“It is worthwhile noting that the aerofoil shapes used in (most) seat tubes, downtubes, etc. are usually quite thick, and when combined with the low-speed flow, this can lead to boundary layer separation at angles of attack as low as 5º, something that directly leads to increased drag.”
So just how much of a speed difference can a few bumps make? According to Kelso, “[For] a state-of-the-art time trial bicycle travelling at 54 km/h, well-designed bumps on the seat post and seat tube alone can decrease the bicycle drag by 6% at 10-15º yaw.”
Taken from the patent drawings, here’s one iteration of the bumps design that sit on the frontal profile of an aerofoil.
In 2013, Mavic measured the yaw angles experienced across the whole Kona Ironman course, finding that yaw angles relative to the bicycle exceeded 4º for 68% of the time and exceeded 10º for 30% of the time, with maximum yaw values exceeding 20º. Using Mavic’s yaw distribution model from Kona, Kelso suggests adding specific bumps on the seat post and seat tube would reduce the drag of a best-in-class triathlon bike by 4%. However, that’s for an area of the bike that’s already quite turbulent, and Kelso suggests that the ongoing development into downtube and fork designs would result in even greater drag reductions again.
“The design works best when the yaw angle exceeds 4º,” he said. “At lower angles there is no benefit, but at yaw angles above 4º the benefits progressively increase. On a velodrome the yaw angle is mostly below 4º so there is no measurable benefit. However, for road, time trial and triathlon, the concept is very effective due to the influence of environmental wind.”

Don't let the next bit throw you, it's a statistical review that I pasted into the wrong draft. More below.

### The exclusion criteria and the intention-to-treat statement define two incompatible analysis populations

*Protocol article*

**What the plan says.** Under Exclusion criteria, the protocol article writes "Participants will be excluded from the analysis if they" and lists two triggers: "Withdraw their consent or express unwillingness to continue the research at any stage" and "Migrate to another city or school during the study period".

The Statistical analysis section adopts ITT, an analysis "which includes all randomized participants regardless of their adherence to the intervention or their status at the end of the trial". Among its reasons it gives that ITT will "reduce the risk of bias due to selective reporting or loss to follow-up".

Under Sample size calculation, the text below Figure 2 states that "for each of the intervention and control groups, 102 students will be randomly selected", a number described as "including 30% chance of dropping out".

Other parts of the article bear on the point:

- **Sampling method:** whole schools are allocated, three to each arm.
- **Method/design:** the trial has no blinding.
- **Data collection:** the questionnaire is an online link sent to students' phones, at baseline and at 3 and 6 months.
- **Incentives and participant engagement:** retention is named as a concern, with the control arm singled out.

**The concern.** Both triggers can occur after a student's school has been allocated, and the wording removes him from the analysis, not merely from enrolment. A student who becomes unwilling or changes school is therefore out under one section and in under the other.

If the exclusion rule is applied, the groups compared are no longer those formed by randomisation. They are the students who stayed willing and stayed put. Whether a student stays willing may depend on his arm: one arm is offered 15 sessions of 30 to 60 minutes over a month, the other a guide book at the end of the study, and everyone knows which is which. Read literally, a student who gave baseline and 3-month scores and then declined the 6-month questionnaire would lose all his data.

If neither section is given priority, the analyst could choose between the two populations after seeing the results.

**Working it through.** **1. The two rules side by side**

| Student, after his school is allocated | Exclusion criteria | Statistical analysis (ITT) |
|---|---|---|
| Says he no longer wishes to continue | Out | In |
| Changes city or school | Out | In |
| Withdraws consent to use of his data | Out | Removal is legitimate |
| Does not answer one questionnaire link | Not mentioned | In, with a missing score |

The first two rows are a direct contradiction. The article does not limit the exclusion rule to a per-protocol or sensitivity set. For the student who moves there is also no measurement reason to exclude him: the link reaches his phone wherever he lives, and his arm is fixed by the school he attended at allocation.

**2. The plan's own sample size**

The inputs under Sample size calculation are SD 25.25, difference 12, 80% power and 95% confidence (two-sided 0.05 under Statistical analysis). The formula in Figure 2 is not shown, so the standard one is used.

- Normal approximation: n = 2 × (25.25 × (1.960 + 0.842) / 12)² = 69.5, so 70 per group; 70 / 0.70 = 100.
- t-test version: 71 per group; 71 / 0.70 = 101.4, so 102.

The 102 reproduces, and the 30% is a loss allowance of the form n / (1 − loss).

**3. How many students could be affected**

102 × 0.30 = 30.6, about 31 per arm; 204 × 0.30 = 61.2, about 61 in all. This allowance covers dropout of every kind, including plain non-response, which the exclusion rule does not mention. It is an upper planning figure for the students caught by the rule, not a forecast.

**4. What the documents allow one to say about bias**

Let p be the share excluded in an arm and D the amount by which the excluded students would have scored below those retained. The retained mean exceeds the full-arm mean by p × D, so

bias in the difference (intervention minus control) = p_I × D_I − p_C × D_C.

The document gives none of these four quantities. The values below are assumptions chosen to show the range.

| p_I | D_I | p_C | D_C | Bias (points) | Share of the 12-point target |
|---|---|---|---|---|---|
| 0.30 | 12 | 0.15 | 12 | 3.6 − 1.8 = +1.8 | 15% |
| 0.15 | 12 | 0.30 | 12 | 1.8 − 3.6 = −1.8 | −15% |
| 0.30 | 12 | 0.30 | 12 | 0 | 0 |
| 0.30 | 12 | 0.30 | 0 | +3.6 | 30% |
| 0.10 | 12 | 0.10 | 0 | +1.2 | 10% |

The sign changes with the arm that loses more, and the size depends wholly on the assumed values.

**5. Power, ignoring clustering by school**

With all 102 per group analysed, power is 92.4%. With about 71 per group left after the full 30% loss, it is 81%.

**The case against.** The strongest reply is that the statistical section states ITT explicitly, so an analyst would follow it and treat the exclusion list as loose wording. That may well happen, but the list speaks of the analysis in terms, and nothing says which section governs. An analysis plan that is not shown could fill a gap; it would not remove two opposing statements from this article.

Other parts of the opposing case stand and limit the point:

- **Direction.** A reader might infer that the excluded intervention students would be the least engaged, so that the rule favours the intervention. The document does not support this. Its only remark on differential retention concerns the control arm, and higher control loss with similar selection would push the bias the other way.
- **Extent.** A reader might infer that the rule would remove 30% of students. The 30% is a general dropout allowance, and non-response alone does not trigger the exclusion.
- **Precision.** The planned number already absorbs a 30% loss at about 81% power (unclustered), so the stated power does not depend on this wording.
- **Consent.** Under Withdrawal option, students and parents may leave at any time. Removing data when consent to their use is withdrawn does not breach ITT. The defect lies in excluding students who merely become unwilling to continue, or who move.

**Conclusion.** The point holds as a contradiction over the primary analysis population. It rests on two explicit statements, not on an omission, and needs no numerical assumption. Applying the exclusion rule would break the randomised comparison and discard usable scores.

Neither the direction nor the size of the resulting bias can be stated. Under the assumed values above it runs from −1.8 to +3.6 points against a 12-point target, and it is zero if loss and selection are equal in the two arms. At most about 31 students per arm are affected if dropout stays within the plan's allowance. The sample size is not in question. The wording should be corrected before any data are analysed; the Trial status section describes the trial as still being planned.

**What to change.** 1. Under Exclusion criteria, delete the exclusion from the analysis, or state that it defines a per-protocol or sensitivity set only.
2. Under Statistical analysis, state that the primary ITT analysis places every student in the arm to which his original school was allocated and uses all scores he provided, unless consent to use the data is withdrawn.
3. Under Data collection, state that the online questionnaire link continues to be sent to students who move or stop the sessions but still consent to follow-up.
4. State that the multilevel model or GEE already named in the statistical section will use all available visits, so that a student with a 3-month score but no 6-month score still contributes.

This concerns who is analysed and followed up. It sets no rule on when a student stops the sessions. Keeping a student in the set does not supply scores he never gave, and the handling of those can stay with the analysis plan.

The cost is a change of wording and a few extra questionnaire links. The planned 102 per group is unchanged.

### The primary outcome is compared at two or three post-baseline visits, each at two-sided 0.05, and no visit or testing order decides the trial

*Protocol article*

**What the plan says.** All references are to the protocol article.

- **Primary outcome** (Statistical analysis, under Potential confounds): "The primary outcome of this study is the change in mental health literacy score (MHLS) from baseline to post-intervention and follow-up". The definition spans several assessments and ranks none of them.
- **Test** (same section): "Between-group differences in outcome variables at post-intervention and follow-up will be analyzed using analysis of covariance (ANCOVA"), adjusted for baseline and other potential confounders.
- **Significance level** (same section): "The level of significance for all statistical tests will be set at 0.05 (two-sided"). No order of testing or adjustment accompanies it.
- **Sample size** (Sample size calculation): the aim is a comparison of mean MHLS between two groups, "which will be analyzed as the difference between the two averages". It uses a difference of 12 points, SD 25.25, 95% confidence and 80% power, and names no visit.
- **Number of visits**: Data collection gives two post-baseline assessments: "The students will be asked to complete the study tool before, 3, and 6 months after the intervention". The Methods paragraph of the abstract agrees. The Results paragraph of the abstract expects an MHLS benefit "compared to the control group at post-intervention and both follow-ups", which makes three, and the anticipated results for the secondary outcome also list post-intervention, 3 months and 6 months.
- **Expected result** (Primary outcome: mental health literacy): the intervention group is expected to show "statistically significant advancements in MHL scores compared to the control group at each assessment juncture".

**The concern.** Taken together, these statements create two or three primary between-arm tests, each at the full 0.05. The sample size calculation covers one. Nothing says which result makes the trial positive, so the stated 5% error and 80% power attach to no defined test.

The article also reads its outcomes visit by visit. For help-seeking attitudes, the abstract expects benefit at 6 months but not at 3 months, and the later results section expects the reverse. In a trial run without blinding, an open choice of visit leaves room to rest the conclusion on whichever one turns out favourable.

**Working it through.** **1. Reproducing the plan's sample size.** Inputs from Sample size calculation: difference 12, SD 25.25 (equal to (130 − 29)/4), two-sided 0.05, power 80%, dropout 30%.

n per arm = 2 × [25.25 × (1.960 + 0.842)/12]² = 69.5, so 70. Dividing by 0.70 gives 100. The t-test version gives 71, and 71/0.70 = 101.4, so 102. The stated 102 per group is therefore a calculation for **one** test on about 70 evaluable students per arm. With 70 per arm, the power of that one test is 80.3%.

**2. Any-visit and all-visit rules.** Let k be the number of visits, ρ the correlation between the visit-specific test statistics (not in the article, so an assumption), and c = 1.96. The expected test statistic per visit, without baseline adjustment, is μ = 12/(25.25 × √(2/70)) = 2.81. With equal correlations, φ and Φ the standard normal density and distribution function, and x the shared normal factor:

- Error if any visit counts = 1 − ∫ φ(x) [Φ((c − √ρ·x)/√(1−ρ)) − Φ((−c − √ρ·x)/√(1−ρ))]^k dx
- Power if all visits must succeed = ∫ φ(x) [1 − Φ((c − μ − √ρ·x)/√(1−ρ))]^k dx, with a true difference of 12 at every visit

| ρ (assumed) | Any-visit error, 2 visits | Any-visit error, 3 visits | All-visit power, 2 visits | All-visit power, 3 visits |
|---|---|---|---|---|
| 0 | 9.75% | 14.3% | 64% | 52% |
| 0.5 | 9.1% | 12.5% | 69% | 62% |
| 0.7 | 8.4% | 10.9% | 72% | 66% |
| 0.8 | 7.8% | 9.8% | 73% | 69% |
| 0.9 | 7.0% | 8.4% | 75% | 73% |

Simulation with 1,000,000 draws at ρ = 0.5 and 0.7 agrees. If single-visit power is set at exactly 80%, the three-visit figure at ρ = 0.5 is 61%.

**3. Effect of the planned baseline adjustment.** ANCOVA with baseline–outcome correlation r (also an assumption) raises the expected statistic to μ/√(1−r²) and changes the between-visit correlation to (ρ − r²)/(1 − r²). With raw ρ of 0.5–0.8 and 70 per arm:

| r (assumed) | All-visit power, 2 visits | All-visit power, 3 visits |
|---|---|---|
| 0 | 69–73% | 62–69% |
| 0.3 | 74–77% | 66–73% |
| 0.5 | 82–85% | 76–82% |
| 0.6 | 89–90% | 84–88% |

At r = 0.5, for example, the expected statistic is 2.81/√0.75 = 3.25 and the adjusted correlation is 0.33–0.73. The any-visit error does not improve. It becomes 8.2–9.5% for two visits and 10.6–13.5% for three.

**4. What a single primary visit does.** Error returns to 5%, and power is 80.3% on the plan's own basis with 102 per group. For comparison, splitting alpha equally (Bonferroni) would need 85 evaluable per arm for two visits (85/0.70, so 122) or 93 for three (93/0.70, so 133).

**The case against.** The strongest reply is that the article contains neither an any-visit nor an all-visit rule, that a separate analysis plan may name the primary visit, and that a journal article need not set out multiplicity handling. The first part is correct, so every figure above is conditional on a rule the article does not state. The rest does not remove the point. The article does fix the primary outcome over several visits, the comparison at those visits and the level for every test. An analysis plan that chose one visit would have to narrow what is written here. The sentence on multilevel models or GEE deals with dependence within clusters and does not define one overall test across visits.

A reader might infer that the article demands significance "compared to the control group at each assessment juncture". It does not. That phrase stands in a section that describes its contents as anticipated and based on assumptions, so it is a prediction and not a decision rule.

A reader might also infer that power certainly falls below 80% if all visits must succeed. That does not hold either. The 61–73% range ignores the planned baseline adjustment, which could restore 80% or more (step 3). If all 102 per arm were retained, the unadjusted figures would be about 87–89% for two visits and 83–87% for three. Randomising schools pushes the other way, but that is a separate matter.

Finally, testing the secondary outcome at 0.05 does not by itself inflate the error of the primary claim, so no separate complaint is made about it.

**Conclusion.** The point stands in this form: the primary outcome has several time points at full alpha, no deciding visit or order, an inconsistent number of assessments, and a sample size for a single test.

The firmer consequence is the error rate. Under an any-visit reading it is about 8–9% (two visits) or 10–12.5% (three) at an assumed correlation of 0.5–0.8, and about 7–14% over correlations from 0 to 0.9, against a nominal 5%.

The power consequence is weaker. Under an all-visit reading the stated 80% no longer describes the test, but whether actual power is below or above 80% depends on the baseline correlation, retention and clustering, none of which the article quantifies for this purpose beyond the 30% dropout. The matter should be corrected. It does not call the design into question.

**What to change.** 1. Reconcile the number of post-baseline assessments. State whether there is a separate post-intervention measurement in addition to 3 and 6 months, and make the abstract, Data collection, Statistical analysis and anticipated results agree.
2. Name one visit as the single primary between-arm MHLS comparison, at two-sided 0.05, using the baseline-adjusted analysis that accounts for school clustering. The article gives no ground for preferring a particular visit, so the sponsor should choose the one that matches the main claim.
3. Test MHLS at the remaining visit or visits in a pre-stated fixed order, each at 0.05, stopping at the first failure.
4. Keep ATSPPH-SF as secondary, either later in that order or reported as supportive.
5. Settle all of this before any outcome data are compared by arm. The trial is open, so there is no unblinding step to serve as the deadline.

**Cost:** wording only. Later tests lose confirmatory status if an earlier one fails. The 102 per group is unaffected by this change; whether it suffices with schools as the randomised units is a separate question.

Faster in the wind it may be, but adding such external bumps does introduce other engineering challenges, such as balancing weight, stiffness and strength. According to Kelso, advances in 3D-printing should eliminate such concerns, and existing methods of carbon fibre manufacturing should allow for the designs to be implemented without significant weight gain. Of course, such structural additions will undoubtedly come with a substantial cost increase.
Australia’s Matthew Glaetzer raced at the Rio 2016 Olympic Games with the patented technology on his seatpost. It would seem that the design offers the greatest benefit in gusty conditions (i.e. outside).
Richard Kelso has been pretty open in explaining where the bump-based designs offer the most benefit, and in explaining that he and his team are in discussions with some industry partners. When asked whether he fears that the UCI could stamp on their fun, Kelso explained that he’s not too concerned, explaining that “the University of Adelaide is actively seeking industry partners to work with and will consider licensing the technology to industry partners. In particular, we are interested in using the technology on triathlon bicycles, where the technical rules allow greater scope for innovation.”
A quick look at Kelso’s previous contracted work reveals he’s long worked with Cycling Australia, he’s worked with Scott Sports to help design the brand’s existing line of aero helmets, and he’s currently got a mystery research and development contract with Cycling Australia for the development of track bikes, almost certainly to be used at the Tokyo Olympic Games next year.
That last element is quite interesting. Even if these tubercle-inspired bumps don’t offer a measurable difference on the track, it will be exciting to see if the technology is adopted on the road.
Given Kelso’s hinting at triathlon products, his past relationships, and the relationship Cycling Australia has with Canadian bike company Argon 18, my bet is that Argon 18 and Scott Sports are likely just two companies in conversation with the University of Adelaide about licensing the bump-based aero concept. And like so many aero-focussed products, we’ll likely see it proven in the triathlon world before it hits road markets.